A 6″ glass wafer with a 300 nm layer of sputtered indium tin oxide (ITO) (Thin Film Devices, USA) was coated with a 1 µm layer of hydrogenated amorphous silicon (a-Si:H) deposited via plasma-enhanced chemical vapor deposition (PECVD) (100 sccm 10% SiH4:Ar, 400 sccm Ar, 900 mTorr, 350°C, 200 W). The a-Si:H coated ITO wafer, along with another 6″ ITO-coated glass wafer, was then diced into 2×2 cm chips with a dicing saw (ESEC 8003) forming the bottom and top OET substrates, respectively. The bottom OET substrate (a-Si:H coated ITO) was then subjected to a brief oxygen plasma (51.1 sccm O2, 300 W, 1 min.) and placed in a solution of 2-[Methoxy(polyethyleneoxy)propyl]trimet​hoxysilane(Gelest Inc., USA) for 2 hours. The immersed chips were then rinsed in ethanol and air dried. This resulted in a thin layer of poly-ethylene glycol (PEG) on the surface of the bottom substrate which aided in reducing adherence of the embryos to the surface. Electrical contacts were made to the ITO on both the top and bottom substrate using an electrically conductive silver epoxy.

OET Apparatus

A custom-built microscope was assembled and used for all experiments herein (Fig. 1a). The sample was placed on an XYZ micro manipulator (Newport, USA) connected to a mechanical stage drive (Newport LTA-HL and Newport ESP300-1NN111), which allowed the stage to be moved at a known rate. Viewing occurred from the topside via a 5× objective lens. Brightfield Köhler illumination was provided via a fiber illuminator (model OSL1, Thorlabs, USA) coupled through a 50/50 beam splitter. The optical patterns used for manipulation were formed using a commercial data projector (2400MP, Dell, USA) controlled by an external computer running commercial presentation software (Powerpoint 2003, Microsoft, USA). The images were focused onto the substrate by means of a telescope and long-pass dichoric mirror. Viewing and image capture occurred via a CCD camera (model XCD-X710CR, Sony, USA) connected to an external computer. Electrical bias was applied using a standard function generator (model 33220A, Agilent, USA).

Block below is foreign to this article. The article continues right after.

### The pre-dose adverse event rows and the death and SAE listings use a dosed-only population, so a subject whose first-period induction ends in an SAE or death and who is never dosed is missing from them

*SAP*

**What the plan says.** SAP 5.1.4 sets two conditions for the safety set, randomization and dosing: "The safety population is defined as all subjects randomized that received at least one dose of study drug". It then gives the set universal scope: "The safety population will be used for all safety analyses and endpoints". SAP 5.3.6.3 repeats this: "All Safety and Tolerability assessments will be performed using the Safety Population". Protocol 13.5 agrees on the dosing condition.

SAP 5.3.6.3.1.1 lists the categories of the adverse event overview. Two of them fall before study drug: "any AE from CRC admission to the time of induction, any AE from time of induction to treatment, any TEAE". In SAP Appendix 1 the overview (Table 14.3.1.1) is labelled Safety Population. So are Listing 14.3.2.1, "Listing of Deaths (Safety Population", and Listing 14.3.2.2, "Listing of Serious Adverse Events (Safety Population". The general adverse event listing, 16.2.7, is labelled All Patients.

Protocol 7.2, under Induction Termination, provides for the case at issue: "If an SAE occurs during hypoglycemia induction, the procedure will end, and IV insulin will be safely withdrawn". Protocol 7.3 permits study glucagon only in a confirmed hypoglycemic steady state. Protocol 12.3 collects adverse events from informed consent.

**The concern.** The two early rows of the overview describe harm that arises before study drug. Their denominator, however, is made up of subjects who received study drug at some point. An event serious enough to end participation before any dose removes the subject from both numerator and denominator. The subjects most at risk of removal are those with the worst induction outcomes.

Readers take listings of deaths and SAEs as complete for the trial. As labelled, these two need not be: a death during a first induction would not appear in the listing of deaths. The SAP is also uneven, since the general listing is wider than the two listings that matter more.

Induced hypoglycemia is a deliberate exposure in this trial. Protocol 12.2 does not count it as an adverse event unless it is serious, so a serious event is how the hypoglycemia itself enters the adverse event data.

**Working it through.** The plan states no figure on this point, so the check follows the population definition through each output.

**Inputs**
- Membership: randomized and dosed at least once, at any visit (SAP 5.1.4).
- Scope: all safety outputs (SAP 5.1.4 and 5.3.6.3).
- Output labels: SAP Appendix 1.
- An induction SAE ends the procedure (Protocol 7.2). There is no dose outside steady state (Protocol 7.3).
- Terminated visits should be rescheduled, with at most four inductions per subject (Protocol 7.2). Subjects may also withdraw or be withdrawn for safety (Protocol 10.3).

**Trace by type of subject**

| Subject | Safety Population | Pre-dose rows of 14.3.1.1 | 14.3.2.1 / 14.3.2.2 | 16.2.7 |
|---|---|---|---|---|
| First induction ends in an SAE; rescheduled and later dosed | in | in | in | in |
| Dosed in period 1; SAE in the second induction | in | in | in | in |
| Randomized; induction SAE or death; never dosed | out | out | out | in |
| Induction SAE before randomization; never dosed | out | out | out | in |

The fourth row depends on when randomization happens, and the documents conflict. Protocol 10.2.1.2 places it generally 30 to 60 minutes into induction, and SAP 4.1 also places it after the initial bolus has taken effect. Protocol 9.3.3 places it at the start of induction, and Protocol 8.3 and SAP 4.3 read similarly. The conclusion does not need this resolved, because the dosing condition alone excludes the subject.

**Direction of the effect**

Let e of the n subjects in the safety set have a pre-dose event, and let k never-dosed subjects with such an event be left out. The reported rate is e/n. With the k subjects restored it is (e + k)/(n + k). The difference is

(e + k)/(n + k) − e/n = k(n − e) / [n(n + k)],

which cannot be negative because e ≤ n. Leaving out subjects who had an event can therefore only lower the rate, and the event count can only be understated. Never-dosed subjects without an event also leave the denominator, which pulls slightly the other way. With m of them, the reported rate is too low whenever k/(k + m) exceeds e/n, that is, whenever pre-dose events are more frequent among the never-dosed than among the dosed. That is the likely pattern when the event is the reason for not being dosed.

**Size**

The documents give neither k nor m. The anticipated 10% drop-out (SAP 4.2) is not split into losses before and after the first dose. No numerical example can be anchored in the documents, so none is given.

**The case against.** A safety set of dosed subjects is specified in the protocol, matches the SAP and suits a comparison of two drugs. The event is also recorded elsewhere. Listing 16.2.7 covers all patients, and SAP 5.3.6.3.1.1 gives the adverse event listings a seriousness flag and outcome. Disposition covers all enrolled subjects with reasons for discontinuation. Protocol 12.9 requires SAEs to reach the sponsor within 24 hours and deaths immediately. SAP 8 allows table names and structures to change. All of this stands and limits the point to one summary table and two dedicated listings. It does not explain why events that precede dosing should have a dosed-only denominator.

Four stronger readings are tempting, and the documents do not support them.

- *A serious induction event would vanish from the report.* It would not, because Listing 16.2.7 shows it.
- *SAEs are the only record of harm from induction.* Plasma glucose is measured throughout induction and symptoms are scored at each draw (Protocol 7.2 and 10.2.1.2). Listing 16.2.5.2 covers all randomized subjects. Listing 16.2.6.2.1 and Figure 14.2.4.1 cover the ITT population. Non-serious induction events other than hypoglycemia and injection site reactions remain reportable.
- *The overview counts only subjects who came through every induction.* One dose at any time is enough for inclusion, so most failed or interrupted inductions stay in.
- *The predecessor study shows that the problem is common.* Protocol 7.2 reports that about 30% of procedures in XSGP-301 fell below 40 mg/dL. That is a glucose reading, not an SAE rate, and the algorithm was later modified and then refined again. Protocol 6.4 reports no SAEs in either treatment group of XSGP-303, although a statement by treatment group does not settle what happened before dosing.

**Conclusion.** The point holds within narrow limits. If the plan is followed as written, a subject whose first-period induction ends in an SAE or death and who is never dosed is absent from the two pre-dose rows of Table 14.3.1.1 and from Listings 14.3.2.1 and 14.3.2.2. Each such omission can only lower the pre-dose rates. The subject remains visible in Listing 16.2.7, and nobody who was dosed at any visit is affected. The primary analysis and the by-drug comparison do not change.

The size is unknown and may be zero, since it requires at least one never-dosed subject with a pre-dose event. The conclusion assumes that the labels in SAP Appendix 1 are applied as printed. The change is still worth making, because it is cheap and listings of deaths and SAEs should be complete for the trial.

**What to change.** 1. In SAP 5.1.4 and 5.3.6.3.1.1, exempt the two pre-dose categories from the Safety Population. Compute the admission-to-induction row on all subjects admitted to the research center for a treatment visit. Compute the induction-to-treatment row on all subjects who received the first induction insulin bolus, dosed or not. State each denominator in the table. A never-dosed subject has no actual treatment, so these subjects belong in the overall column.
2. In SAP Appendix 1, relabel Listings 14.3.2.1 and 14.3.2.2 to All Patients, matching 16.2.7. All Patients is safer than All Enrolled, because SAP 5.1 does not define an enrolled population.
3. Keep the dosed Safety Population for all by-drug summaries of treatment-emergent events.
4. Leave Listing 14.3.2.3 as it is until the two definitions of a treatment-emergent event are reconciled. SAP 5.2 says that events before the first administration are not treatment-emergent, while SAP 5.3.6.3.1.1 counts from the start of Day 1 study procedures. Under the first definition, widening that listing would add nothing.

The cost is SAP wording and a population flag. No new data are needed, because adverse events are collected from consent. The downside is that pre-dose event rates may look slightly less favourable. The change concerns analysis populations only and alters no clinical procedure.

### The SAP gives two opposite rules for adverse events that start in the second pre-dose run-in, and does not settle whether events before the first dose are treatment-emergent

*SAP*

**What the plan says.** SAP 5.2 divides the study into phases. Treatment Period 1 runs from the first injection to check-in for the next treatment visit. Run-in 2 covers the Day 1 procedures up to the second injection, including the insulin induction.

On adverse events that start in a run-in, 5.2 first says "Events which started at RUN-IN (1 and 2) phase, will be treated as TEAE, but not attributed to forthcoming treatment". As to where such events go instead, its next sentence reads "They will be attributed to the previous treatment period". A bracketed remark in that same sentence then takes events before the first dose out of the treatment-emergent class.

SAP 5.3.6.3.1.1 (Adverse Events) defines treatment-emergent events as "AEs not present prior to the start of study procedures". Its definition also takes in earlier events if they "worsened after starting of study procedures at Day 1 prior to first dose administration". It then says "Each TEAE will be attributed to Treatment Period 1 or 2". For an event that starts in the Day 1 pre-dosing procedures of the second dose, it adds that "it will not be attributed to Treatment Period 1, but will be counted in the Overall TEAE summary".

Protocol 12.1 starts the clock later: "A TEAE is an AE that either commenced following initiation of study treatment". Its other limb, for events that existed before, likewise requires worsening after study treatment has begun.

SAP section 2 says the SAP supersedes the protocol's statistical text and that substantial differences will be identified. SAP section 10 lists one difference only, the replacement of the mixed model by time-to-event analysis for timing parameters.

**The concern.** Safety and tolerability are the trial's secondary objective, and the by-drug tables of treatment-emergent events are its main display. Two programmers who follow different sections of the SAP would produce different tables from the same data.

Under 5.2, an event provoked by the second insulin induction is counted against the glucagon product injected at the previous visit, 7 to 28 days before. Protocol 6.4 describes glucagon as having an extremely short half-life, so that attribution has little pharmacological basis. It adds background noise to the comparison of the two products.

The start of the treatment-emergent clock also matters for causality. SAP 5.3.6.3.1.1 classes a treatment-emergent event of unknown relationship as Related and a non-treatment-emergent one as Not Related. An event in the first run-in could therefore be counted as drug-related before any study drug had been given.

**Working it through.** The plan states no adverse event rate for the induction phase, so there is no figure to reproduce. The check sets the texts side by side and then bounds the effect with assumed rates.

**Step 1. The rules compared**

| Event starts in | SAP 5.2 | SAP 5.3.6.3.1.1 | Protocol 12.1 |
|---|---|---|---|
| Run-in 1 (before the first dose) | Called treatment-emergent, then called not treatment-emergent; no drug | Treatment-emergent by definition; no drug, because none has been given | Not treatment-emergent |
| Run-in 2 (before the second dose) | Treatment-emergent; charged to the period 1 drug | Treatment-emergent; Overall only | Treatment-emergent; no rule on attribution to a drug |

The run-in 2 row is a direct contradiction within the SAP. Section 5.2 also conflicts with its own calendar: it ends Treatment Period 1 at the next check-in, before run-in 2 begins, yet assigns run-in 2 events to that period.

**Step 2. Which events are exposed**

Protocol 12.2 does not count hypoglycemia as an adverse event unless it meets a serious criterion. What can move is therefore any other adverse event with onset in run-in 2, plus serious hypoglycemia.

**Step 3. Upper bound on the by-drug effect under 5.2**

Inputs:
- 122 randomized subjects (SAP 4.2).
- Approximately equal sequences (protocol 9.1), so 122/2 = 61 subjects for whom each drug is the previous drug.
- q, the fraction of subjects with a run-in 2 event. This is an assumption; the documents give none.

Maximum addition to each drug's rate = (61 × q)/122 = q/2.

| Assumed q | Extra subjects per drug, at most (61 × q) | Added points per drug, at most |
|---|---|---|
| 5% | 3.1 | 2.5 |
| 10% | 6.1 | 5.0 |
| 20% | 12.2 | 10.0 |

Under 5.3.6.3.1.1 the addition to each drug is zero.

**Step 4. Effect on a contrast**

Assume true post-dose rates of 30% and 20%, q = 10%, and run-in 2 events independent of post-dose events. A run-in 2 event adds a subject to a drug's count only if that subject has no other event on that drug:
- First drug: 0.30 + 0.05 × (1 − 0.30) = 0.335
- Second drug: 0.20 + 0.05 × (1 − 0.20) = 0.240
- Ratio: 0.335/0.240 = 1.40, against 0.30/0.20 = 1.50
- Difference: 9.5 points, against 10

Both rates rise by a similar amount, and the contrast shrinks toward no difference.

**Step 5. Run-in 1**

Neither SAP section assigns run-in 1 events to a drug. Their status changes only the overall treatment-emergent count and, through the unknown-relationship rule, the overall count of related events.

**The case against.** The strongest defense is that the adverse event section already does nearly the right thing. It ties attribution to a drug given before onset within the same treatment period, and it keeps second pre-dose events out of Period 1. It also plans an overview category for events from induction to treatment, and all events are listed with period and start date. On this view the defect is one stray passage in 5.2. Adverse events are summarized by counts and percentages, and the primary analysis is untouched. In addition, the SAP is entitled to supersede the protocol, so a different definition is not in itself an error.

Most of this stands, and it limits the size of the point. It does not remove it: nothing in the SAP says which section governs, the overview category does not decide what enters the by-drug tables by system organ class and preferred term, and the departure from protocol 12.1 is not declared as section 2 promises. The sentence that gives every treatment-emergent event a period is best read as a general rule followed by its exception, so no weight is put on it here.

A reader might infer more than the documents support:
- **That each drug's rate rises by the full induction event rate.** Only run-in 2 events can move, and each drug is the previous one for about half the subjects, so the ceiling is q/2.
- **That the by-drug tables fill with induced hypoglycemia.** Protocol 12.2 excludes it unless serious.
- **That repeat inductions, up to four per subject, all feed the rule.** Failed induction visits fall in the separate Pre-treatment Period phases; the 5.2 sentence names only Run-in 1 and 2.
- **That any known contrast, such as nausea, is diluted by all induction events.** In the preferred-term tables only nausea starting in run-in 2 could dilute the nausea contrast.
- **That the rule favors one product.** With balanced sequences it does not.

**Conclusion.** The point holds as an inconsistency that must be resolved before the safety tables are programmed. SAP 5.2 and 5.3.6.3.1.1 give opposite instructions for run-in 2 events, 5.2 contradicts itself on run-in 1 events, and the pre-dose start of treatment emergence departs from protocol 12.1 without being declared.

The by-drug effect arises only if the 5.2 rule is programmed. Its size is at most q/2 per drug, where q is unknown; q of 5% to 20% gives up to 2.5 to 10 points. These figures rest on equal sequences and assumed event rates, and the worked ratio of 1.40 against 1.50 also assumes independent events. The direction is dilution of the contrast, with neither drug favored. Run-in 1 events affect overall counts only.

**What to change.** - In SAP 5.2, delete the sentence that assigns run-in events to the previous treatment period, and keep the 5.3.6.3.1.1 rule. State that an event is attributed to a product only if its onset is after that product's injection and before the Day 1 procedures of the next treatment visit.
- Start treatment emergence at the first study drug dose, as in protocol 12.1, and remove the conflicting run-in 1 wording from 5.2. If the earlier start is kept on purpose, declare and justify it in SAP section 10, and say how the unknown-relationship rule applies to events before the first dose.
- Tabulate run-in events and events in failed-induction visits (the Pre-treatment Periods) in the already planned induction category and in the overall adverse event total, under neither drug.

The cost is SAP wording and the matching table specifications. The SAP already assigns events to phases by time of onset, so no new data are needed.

Embryo Harvest and in vitro Culture

Ovulation was induced by administering 5 IU PMS (IP) followed 48 hrs later by 5 IU HCG (IP) to 20 C57BL6 x DB2 F1 3–4 week old females (Charles River Labs, Worcester, MA.). Females were mated to 5 month old Male C57Bl6 mice (Harlan Laboratories, Inc). The following morning females were checked for the presence of a copulation plug. Embryos were then harvested from the oviducts of the plugged females. The cumulus cells where digested with 300 ug/ml Hyaluronidase (Sigma H4272) in M2 medium (Milipore, Billerica, MA). A total of 410 embryos were harvested and washed with M2, divided randomly into equal groups of 100, washed with respective pre warmed, C02 equilibrated culture medium and placed in 50 ul drops (33 embryos/drop) of pre warmed and C02 equilibrated medium under mineral Oil: KSOM+AA supplemented with amino acids (KSOM+AA) or M16 (Milipore, Billerica, MA.). Embryos were incubated at constant 37°C, 5%C02 (Fisher Scientific, USA). Embryo culture dishes were examined once daily beginning 8 hours from the midpoint of the dark cycle post-fertilization embryo development day (d) (d0.5), at the 1-cell stage. The above was performed on two consecutive days to have two developmental stages to evaluate on each day. The daily stages for these embryos are as follows: d1.5 (2-cell stage), d2.5 (4-cell to compacted 16-cell stage), d3.5 and d4.5 (early and late blastocyst stages, respectively). Embryos were examined and photographed under 200× and 800× microscope magnification using a Nikon Diaphot 200 Differential Interference Contrast (DIC) microscope connected to a CCD (COHU DSP 3600 Series, Poway, CA.). Embryos that failed to progress to the 2-cell stage, or appeared developmentally delayed by >24 hours at time evaluation of were removed from the culture dish and excluded from analysis.